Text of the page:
Using tech to test safety of fishing equipment to protect workers

Flyback simulation team: Thomas Ferguson, Michael Underhill, Phil Ravanello and Roberto Odeja Rabanal.

When longline fishers set their gear, every branchline must include a weighting system to meet regulatory requirements to prevent incidental seabird capture. Yet, the weighting system is a major danger faced by tuna longline fishers when hauling fish. If a hook comes out of a fish’s mouth or is bitten off during the battle, the weighting system recoils or flies back at the fisher at high speed.

To address this safety issue, Tuna Australia is researching the impacts of branchline flybacks and how to make fishing safer for crew. Recently, we headed to Tasmania to run flyback simulations in a high-tech lab as part of the ground-breaking research.

Tuna Australia Program Manager Phil Ravanello explains.

Tell us about the recent simulation work in Launceston, Tasmania.

In May 2024, we spent two days at our research partner's Australian Maritime College’s Launceston lab.

Using a flyback simulation jig developed by Tuna Australia and AMC, different branchline configurations were fired into a target area. The simulations were captured with ballistic impact cameras, recording at 2 million frames per second.

The simulation also tested two safety concepts that show promise to either block or deflect line weights from the danger zone where the crew stand to haul in lines. These include:

  1. A screen designed to absorb the impact of recoiling line weights
  2. A bar designed to deflect recoiling line weights away from the fisher.

Flyback bar assembly.

What was this work for? 

It is part of our project funded by the Fisheries Research and Development Corporation, in partnership with the Australian Fisheries Management Authority, to research the safe and effective use of bycatch mitigation equipment.

A flyback is a dangerous workplace scenario where fishing gear tears out or is bitten off, resulting in line weights recoiling towards the fisher, sometimes resulting in minor or serious injuries.

We use the simulations to analyse how different branchlines recoil and the velocity and impacts they create, which vary according to the attached line weighting components required to sink baited hooks away from scavenging seabirds.

How does it build on previous simulations?

In June 2023, as part of the same project, we tested several mandated and novel line weighting systems. The results showed some line weighting and shielding devices create unacceptably high speeds or plastic-polluting effects and, therefore, should not be regulated or used by fishers.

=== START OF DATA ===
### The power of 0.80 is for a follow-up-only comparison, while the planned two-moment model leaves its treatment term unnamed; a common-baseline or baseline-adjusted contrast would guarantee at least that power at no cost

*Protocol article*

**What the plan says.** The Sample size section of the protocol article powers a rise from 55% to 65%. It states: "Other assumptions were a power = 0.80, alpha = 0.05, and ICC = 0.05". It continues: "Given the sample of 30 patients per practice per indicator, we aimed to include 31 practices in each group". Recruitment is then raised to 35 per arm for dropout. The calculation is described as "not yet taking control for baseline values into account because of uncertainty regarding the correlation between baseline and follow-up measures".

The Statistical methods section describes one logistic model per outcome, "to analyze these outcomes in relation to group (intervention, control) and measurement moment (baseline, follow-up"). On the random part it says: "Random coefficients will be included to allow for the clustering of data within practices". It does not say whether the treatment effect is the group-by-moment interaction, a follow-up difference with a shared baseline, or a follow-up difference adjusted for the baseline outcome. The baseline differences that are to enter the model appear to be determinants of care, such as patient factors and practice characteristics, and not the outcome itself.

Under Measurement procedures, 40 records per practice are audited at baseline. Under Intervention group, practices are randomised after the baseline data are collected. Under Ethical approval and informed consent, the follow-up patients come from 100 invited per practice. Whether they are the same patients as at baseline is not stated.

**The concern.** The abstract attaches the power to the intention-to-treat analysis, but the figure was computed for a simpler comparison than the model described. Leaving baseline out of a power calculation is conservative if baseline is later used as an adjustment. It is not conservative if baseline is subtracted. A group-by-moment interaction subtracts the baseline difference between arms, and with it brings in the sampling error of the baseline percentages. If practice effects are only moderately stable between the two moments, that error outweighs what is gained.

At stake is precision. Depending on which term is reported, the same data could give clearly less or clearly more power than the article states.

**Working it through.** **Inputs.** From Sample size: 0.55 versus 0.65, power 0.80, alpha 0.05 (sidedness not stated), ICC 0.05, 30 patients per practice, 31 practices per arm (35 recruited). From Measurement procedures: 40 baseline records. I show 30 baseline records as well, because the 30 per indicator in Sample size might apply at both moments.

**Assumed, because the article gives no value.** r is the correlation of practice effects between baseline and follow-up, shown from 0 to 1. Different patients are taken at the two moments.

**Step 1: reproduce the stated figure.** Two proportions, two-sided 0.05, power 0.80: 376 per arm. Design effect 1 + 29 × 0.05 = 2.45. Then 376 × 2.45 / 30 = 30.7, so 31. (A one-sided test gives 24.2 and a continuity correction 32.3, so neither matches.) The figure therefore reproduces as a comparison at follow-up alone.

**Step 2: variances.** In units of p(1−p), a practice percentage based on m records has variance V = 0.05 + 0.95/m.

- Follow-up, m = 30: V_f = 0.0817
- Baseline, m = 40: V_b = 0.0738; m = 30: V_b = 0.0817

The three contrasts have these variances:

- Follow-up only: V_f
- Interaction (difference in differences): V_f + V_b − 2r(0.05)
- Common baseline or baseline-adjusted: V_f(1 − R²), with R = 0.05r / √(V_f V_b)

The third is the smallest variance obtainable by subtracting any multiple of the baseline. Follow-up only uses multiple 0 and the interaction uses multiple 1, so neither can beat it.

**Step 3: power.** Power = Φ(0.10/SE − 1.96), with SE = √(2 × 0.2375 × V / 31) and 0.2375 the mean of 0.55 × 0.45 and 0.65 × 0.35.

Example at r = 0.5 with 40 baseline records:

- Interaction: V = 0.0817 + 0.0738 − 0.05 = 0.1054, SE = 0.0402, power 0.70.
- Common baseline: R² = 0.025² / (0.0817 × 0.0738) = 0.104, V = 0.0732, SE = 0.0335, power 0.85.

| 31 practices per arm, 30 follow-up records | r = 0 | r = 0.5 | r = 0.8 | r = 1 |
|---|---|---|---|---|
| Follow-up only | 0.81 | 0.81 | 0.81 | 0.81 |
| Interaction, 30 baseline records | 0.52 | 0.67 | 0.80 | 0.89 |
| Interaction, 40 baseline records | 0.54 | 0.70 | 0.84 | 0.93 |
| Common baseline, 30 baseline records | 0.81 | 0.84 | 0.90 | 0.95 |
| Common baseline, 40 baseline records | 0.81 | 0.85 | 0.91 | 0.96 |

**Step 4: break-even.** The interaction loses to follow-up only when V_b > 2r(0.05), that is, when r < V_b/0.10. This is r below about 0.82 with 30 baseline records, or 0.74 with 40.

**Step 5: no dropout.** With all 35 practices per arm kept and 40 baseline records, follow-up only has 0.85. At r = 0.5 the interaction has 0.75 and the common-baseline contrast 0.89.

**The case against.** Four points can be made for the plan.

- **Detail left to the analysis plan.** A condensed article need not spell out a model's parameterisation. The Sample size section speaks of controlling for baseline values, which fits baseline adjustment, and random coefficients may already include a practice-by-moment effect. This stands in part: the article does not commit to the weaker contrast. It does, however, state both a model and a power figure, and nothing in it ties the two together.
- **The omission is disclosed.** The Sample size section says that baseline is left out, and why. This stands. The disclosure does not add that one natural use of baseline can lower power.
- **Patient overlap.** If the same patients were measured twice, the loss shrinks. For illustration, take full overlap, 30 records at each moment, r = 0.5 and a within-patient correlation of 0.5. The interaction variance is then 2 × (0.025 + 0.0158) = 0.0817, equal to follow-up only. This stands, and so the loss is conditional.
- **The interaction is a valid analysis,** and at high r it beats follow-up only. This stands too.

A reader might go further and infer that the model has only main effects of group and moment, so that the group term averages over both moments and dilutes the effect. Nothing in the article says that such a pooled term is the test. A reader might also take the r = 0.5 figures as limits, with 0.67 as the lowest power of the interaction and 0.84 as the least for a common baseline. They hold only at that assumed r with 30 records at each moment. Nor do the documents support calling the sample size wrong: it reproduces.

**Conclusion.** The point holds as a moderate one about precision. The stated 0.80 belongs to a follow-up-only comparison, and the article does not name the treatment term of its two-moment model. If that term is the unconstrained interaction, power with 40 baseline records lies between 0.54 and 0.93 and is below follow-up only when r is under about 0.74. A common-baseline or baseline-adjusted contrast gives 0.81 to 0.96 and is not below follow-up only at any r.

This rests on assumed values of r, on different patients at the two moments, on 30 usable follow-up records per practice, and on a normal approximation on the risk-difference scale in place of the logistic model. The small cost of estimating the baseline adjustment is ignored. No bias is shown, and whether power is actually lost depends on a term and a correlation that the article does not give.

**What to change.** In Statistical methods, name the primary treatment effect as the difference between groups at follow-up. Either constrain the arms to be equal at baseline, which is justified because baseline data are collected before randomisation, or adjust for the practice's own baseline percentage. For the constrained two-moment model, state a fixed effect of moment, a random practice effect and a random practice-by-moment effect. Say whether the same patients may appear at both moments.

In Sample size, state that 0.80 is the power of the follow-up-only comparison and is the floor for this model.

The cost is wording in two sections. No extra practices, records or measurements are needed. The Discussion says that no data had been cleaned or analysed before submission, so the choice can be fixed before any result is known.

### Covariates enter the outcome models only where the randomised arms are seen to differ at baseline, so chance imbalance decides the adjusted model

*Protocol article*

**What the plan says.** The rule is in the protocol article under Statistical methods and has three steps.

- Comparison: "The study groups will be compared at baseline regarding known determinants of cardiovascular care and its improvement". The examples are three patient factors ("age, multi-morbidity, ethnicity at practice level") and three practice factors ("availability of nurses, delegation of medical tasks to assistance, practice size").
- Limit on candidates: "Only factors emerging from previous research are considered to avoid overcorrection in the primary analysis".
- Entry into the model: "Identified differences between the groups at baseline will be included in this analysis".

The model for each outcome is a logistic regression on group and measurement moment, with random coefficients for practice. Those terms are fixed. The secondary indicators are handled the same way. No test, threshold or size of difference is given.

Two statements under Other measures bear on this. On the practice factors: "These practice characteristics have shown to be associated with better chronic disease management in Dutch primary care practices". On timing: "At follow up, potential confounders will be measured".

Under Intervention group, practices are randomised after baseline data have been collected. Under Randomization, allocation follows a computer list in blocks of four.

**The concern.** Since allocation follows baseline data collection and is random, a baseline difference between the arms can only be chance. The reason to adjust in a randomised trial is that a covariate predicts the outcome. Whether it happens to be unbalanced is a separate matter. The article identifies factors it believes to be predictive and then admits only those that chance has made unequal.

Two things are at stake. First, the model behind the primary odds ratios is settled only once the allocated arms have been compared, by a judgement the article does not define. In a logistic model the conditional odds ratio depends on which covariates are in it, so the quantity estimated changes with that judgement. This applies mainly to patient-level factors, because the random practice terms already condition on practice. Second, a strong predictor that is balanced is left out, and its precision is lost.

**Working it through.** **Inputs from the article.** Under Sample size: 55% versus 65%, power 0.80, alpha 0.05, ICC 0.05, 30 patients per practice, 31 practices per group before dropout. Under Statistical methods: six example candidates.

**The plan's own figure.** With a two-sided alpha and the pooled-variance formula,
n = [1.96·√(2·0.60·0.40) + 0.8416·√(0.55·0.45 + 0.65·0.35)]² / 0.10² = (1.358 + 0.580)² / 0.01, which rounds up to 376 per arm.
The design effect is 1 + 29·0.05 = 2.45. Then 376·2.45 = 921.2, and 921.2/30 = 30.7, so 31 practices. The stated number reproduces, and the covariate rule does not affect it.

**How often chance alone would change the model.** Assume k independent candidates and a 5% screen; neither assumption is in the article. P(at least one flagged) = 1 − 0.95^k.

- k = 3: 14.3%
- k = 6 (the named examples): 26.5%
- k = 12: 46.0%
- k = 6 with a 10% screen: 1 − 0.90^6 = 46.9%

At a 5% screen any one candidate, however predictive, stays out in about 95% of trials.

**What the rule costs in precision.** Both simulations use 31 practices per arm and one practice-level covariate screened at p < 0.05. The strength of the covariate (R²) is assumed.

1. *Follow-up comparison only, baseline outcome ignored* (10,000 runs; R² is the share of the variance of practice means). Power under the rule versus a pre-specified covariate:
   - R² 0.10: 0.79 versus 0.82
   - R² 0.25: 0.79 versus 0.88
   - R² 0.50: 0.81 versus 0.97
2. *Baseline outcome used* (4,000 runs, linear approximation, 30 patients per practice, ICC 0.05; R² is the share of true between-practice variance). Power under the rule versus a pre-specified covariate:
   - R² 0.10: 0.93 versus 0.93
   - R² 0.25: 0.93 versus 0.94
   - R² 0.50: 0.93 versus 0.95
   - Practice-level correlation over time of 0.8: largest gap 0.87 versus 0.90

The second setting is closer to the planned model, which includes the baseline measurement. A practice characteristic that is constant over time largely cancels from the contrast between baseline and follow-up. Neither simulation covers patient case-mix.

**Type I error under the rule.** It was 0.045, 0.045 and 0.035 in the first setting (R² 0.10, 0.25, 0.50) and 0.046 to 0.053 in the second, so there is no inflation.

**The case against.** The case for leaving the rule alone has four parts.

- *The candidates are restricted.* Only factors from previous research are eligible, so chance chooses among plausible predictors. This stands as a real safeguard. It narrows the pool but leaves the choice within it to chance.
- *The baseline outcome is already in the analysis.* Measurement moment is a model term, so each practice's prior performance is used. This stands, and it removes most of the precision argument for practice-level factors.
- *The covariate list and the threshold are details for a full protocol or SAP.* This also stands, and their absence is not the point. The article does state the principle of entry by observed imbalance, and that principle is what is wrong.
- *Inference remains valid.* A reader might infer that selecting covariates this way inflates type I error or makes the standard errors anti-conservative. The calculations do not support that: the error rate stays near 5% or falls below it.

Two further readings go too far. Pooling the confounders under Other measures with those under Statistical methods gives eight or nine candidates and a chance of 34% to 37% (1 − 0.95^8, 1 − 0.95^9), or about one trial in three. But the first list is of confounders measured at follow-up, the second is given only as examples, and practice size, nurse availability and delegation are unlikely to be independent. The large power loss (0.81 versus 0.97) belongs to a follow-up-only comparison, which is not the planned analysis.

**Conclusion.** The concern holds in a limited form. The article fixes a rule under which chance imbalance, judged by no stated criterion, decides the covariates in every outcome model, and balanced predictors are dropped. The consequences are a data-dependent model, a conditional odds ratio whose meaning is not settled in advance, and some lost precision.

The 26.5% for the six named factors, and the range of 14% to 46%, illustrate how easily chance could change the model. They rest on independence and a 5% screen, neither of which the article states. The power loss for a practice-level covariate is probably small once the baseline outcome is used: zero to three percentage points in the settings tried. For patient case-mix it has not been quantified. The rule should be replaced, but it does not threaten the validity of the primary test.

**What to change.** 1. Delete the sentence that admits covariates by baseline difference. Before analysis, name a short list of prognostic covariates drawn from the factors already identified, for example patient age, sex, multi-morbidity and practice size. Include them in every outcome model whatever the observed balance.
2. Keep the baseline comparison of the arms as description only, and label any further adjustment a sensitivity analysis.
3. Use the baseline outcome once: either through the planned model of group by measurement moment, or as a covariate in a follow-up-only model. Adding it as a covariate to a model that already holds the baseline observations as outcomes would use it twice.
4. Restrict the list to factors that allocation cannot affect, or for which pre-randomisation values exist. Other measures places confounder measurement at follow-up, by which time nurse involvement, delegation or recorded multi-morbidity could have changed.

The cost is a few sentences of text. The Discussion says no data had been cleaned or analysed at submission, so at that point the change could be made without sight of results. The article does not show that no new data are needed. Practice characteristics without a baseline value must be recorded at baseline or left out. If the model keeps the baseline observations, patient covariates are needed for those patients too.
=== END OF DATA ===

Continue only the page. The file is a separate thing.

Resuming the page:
This recent round of simulations tested more novel line weighting systems, including an improved weighted hook concept, and a double-weighted branchline. Branchline configurations currently regulated in the USA and NZ were also tested to compare their performance with Australian fishing gear.

Camera set up.

What outcomes will this research produce?

The test results are being analysed by the AMC.

Some of the tested branchline configurations caused significant damage to the target area, indicating clear and unacceptable risks to fisher safety. If the analysis confirms our initial views, the onus falls on regulators, government departments and environmental non-government organisations to accept responsibility for the harm inflicted on fishers for line weighting. Furthermore, any new line weighting devices or configurations must be rigorously tested for fisher safety before being used in the field.

Our research demonstrates that branchline configurations may be recommended to the regulator for use in the fishery, and safety screens and bars hold excellent promise for improving worker safety. However, further refinement is required for boat use.

Impact board.

How does this research contribute to greater safety for tuna fishers?

Global seabird mitigation research has rarely considered the impacts of line weighting on fishers’ safety.

Tuna Australia is leading research in tuna longline fisheries to address this serious research gap in branchline safety management. This work will benefit longline fisher safety around the world.

Tuna Australia expects that any proposals to alter branchline configurations will undergo safety testing before being considered for introduction into any longline fishery.


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